Nice zoom lenses might go down to f/4, but even a moderately priced prime lens can go down below f./2, which is MUCH more narrow depth of field, despite the small numerical difference (almost four times as narrow, because the f/ number goes in odd intervals. A single doubling/halving step is f/8 to f/11, or f/1.4 to f/2). The Canon EF 28 f/1.8 will go super narrow! A similar but cheaper lens is the 50mm f/1.4. It's a bit longer, which will change the character of the shot, but that is a razor thin depth of field. 

Of note to artists is that prime lenses usually have much better out of focus rendering. That is called "bokeh" in photo-parlence. "Bokeh", which was coined by Daido Moriyama and his circle of friends in 1960's Japan, describes the kind of character of each lens in the areas that are out of focus. Prime lenses almost always look more pleasing and interesting in the out-of-focus areas than zoom lenses. http://en.wikipedia.org/wiki/Bokeh

3) Another strategy for being able to make the focus area smaller is to work closer to the subject with the camera. At 22 mm with f/4 where the lens is 6 inches from the subject will provide much less in-focus area (1" at best) than shooting 22mm f/4 from a distance of 20 inches and cropping the image in post. The closer you can jam your lens to the point of it's minimum focusing distance (the distance where it can't focus on a subject any closer) the less apparent depth of field you will get.

Here's a couple examples:


22mm @ f/4, 2/5 shutter, ISO 100, with the lens 6 inches from the focus point.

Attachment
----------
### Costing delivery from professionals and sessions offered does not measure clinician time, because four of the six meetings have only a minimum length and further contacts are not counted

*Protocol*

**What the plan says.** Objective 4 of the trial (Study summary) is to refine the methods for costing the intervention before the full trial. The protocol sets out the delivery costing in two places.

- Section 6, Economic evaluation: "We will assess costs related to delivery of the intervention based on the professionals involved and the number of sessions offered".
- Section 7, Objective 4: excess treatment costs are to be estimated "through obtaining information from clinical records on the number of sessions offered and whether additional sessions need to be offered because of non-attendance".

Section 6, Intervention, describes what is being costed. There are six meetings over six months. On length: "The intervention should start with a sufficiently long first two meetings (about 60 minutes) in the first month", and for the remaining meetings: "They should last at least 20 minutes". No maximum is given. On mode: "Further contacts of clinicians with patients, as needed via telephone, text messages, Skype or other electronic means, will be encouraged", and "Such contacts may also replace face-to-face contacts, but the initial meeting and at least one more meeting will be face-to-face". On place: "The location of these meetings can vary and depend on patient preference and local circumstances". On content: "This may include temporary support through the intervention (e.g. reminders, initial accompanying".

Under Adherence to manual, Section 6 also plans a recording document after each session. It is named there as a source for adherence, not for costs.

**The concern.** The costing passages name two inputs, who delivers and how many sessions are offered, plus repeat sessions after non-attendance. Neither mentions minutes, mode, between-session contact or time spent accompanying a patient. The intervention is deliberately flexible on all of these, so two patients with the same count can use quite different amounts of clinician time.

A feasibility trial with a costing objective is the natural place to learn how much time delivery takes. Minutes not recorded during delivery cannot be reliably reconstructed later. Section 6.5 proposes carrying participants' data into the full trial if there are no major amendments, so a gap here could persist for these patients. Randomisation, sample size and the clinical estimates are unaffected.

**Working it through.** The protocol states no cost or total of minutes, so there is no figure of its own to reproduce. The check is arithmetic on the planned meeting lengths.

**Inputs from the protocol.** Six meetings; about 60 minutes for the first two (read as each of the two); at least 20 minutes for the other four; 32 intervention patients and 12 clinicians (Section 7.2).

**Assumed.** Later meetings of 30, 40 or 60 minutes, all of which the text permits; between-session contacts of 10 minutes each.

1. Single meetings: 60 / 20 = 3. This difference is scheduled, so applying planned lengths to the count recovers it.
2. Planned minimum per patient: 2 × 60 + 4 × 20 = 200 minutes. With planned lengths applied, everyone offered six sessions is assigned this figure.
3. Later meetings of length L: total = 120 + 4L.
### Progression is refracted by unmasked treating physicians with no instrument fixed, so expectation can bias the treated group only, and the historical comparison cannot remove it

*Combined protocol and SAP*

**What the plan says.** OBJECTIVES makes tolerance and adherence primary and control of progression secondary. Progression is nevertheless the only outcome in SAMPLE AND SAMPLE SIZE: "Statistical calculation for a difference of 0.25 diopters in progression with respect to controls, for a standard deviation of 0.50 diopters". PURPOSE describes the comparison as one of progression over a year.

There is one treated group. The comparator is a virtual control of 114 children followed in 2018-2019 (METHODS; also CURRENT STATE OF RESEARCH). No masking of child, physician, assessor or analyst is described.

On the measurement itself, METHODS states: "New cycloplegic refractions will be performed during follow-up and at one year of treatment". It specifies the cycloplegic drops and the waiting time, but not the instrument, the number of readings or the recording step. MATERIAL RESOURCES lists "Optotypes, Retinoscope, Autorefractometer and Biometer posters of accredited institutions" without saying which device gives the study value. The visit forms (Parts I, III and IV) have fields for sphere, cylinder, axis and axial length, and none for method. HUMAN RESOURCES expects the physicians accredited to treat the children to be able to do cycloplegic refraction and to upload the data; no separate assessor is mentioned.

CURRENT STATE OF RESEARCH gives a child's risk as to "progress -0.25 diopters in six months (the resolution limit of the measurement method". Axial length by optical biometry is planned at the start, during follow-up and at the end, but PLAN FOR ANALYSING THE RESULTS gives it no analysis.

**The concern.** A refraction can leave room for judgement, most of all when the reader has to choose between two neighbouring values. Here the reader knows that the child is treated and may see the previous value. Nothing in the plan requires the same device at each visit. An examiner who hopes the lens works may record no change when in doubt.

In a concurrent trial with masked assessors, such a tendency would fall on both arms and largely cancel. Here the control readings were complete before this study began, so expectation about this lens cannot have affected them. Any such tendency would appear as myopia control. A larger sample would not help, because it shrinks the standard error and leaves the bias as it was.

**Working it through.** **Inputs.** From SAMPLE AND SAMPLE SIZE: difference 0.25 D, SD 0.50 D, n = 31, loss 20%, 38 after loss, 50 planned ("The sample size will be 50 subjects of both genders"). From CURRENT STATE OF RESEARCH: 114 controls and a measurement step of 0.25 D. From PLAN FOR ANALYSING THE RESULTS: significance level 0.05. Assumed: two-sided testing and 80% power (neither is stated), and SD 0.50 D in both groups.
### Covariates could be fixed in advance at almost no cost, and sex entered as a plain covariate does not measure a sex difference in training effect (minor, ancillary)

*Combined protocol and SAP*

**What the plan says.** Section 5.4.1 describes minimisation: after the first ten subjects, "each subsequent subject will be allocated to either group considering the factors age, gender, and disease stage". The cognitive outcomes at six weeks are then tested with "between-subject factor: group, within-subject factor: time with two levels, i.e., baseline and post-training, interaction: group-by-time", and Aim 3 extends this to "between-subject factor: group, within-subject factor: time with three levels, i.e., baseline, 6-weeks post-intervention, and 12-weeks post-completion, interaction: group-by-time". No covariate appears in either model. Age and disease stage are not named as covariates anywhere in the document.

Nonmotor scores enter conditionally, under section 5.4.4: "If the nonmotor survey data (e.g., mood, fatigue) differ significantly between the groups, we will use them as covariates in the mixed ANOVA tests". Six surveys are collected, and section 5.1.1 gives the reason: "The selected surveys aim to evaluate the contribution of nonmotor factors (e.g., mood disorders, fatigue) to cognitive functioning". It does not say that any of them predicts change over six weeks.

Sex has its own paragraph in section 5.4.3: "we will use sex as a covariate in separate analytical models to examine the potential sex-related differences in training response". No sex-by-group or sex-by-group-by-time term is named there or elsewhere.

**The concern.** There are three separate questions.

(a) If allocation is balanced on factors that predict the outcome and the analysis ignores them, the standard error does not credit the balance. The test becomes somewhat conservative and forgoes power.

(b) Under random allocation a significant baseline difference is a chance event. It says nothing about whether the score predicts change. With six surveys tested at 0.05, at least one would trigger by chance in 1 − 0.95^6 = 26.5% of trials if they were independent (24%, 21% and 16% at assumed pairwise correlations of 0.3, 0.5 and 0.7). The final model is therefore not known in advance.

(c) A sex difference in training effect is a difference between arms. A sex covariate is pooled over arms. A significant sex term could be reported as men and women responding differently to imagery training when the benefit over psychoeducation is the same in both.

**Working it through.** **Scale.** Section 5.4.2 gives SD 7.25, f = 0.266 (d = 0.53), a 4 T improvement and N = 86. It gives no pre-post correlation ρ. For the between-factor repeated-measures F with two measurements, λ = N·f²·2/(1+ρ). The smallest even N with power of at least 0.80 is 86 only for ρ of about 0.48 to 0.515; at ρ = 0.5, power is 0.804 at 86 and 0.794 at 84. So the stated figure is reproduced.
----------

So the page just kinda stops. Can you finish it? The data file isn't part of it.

22mm @ f/4, 2/5 shutter, ISO 100, 20 inches from the focus point, cropped to match the framing.


You can see how the pink dino and the Totoro are both way more in focus on the cropped shot, even though all I did was move the camera back about a foot!  


4) For the purpose of shooting super close to objects a "macro" lens might provide the best results! These lenses are designed to be able to focus closer to a subject than normal. Most of normal lenses have a minimum focusing distance somewhere between 16" and 3 feet (the longer, more zoom, and cheaper the lens the further the minimum distance will be usually). But "macro" lenses will actually let you focus in such a way that you can get just about as close to 1:1 as you might need (that is, a penny is taking up one penny worth of space on the sensor or film!) The a good one for Canon is the EF-S 60mm f/2.8 Macro. It's not too expensive either!

Or, if you get a general zoom and want to do macro work with that lens, you can use an extension tube to shoot closer than normal. They lock in to place between the lens and body, effectively changing the focusing geometry to make the lens focus closer which basically turns regular lenses in to macro lenses. You'll have to play with which one will work best for each of your specific projects since they come in different values for more or less macro. This one tends to work pretty well. 

I shot all of the macro shots of the hentai origami for my upcoming "Japonisme" project with a 17-40 f/4L and a generic macro extension tube, if you're curious. They look amazing, so getting macro extenders are a very viable option.  


"Sailor Moon Hentai Origami" 2010 by Eron Rauch (39mm f/16 1 sec. ISO 100)

In the next section coming tomorrow morning we'll have more photos, more about lenses, and even a little bit about lighting! 


1 comment:

  1. Thanks for this Eron, it's really useful tutorial I'll surely make used of.

    ReplyDelete